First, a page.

Many COIN-OR projects can be built with a rich set of configuration options appropriate to the environment. In a unix environment with autotools, most of this configuration is automatic. But until some developer who really understands Visual Studio volunteers to help us with Visual Studio's automated configuration capabilities, manual configuration is the only option. Look in the file src\config_default.h, at the section that's active when HAVE_CONFIG_H is undefined. There you will find a common subset of the available compile-time options. You should also check the file src\config.h.in for a much more comprehensive set of options that are normally set by the unix configure script. You can copy any or all of these over into config_default.h. Finally, the file BuildTools\headers\configall_system_msc.h contains the default configuration options used when building with Visual Studio.
For example, if zlib is available then CoinUtils can read a compressed MPS file. In src\config_default.h, change
/* Define to 1 if zlib is available */ /* #define COIN_HAS_ZLIB */
/* Define to 1 if zlib is available */ #define COIN_HAS_ZLIB 1
Don't forget to tell Visual Studio where it should find the zlib library!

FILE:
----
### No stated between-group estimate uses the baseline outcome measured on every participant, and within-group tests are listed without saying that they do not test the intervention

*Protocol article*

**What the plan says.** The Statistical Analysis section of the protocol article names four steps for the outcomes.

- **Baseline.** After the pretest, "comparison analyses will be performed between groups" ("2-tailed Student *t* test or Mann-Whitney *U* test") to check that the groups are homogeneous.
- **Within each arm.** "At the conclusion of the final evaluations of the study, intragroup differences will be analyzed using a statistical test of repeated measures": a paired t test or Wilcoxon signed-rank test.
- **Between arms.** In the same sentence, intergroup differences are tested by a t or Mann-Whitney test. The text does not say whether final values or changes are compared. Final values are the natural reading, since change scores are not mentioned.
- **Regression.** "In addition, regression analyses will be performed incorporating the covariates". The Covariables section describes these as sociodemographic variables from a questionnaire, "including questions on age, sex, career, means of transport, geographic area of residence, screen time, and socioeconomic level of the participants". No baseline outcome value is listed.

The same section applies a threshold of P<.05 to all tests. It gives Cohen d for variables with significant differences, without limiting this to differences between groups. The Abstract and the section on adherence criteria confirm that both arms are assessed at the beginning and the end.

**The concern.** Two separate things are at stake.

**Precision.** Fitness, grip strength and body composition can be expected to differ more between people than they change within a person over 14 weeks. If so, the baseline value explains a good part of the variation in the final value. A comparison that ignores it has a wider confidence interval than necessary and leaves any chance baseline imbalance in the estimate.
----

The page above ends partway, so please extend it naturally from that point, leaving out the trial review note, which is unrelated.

As source files are added to (or deleted from) a COIN-OR Project, the Visual Studio project files must be updated by hand. There is no automatic way that we are aware of to keep the VS project files in sync with the source files in a COIN-OR project. If Visual Studio complains that a source file is missing when building a project, the file may have been recently removed from the project without a matching update to the VS project file. Most COIN-OR developers work on Unix systems; this happens. Similarly, a large number of error messages about missing symbols often indicates that a file has been added to the project but not to the VS project file. If you run across this, please let us know. The self-help fix is to simply add or remove the offending source file from the relevant VS project file.